Because Becca’s death was brought on by the actions of another, she was autopsied. My daughter was killed on a Sunday. She was kept in the morgue, in one of those refrigerated drawers, until her autopsy sometime on Monday. I spent that time frantic because I desperately wanted to sit beside her, so she wouldn’t be alone. I wasn’t allowed. In my bedroom I sat, looking out the window into the snow, aching to be with my child.

The first opportunity I was able to see her was a few minutes before her visitation began. I was led into a room. In the center of the room, there lay my Becca, her hands crossed atop the Care Bear blanket. She was on a gurney because I couldn’t bear to see her in a coffin. A coffin made it too real somehow.

In a future blog, I’ll share more about the visitation. For now, I’ll talk about her autopsy scars.

I remember, hysterically thinking, why are they called scars?? A scar indicates healing. When I gently parted the robe across her chest, and saw the Y shaped incision, my heart nearly stopped. They were not scars. They were cuts. Cuts that were never supposed to happen to her body. Distraught, I felt wild to know if her organs were put back where they belonged. Was she treated with respect? Oh my God, I pray that she was treated with tender care. She was my baby. She deserved to be cared for, even at the end.

As I stood next to my daughter alone, having asked everyone to leave so I could say good bye, I arranged her robe back over the stitches and kissed her farewell. Turning and walking away from her was so incredibly difficult I couldn’t do it. I had to be forced to leave her side.

I’m writing about this today to convey a very simple truth. The meaning of something to us will rarely be what it is to another person. If I had heard the conversation I shared above, a few years ago, I would have exploded. There is too much raw emotion, for me, around the term autopsy. I am a mother who witnessed the remnants of the procedure on her child. The person who talked about it today is a medical student. Worlds apart. Completely different sides of the same thing.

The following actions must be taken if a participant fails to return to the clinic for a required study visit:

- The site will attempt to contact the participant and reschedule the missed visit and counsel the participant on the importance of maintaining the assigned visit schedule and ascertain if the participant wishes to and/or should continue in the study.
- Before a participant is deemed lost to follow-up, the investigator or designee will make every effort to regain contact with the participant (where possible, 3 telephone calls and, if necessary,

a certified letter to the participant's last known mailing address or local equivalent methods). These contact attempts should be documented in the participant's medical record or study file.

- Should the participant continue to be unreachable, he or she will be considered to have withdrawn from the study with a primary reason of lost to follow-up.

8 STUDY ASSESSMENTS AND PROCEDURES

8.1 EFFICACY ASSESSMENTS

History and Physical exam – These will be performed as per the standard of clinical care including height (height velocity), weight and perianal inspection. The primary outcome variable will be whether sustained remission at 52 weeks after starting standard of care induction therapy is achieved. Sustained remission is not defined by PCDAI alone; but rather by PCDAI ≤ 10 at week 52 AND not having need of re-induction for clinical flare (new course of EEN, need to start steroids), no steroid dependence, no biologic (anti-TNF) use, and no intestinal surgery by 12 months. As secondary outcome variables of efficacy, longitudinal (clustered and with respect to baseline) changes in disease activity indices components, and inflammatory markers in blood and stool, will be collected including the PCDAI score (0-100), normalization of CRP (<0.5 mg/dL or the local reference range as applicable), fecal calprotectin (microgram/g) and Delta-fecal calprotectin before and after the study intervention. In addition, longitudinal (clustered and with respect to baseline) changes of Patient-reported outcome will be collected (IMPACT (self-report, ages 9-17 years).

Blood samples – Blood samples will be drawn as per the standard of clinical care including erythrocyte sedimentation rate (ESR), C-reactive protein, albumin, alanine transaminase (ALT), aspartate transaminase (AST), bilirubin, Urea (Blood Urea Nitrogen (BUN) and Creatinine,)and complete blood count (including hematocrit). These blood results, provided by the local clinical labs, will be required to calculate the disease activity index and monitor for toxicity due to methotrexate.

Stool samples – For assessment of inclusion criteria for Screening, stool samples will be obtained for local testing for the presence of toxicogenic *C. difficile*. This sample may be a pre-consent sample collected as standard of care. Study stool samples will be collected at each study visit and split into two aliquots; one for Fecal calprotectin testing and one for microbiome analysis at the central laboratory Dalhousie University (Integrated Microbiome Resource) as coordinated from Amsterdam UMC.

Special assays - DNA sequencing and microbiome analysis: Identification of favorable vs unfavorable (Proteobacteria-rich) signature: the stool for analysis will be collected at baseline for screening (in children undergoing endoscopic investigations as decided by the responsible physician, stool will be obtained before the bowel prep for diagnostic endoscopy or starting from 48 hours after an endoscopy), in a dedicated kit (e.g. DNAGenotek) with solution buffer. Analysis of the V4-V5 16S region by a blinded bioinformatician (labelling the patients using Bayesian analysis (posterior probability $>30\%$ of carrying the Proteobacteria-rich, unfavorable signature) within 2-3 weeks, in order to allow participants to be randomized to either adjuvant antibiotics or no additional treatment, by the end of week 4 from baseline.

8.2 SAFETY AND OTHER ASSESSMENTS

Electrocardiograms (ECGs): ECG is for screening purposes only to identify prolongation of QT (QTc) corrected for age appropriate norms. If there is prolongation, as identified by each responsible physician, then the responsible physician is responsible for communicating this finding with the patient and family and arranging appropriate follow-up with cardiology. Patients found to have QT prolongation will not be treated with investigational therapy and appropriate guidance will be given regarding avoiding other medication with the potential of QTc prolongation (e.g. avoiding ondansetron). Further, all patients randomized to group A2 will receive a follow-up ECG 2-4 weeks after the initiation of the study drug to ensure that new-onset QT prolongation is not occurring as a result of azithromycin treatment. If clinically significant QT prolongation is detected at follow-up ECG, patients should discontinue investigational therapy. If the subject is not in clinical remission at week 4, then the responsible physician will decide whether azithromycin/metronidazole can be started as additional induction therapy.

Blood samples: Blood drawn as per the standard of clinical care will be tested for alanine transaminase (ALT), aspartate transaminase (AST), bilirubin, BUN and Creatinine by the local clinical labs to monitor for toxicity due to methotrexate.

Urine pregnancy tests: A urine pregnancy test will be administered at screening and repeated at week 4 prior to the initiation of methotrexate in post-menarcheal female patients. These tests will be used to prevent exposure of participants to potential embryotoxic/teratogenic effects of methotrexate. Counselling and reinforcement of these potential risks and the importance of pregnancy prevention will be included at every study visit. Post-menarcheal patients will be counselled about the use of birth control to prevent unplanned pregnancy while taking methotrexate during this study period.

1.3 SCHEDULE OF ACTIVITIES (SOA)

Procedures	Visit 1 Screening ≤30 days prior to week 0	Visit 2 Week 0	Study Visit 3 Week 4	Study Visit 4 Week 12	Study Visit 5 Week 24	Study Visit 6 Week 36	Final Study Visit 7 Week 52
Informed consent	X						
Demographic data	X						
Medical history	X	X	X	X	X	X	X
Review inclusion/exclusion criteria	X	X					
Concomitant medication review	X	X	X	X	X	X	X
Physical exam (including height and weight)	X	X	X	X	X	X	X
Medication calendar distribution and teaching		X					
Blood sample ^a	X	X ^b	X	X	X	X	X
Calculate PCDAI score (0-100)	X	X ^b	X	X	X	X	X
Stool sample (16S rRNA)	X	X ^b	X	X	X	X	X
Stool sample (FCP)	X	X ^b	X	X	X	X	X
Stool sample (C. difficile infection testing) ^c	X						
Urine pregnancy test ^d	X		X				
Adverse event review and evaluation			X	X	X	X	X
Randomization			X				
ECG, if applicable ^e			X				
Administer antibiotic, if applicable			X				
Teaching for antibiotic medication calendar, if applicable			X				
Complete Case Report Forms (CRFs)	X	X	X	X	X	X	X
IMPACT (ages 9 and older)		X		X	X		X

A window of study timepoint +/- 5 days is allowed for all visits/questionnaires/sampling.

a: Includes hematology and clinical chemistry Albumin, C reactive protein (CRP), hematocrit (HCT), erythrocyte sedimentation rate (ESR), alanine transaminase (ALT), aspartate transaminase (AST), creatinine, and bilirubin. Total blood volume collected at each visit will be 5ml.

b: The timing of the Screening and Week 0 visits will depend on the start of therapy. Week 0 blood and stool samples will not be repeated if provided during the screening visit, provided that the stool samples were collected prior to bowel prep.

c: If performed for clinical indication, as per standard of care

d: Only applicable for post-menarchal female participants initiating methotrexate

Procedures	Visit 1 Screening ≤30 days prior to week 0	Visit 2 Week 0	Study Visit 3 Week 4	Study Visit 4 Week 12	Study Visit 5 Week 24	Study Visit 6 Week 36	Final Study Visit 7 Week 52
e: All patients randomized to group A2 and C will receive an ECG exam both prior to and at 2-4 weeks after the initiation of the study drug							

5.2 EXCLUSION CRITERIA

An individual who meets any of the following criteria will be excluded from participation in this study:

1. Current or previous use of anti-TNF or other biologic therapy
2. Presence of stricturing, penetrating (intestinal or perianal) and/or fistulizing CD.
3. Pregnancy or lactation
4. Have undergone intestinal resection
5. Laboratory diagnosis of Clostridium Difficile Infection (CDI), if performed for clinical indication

We bring our own experiences to every situation. The little ones, and the big. In no way did these two people mean for their conversation to raise memories about my daughter. They couldn’t know it would shatter any peace I felt today. If they had, I am certain they would not have talked where I could hear them.

Most people are like this. They can’t know the memories behind every day things because they have not experienced them in the way a grieving mother has. I imagine, most of the time, people don’t realize why what they have said has hurt you. I doubt there is much intent in hurting us, further.

If you need to explode, then do it. Those who are close to you will understand. It took me a very long time to realize what I’ve tried to explain above. If you haven’t realized it yet, that’s ok, you will . . . in your own time. And your time is all that matters.

If you are one of the people who’s been hit by the fallout from just such an explosion . . . thank you for sticking around. We are doing the best we can to come to terms with all that’s changed around us, and within us.

The key is attempting to understand each other, even if we fall short in it’s completion, there is deep connection in the act.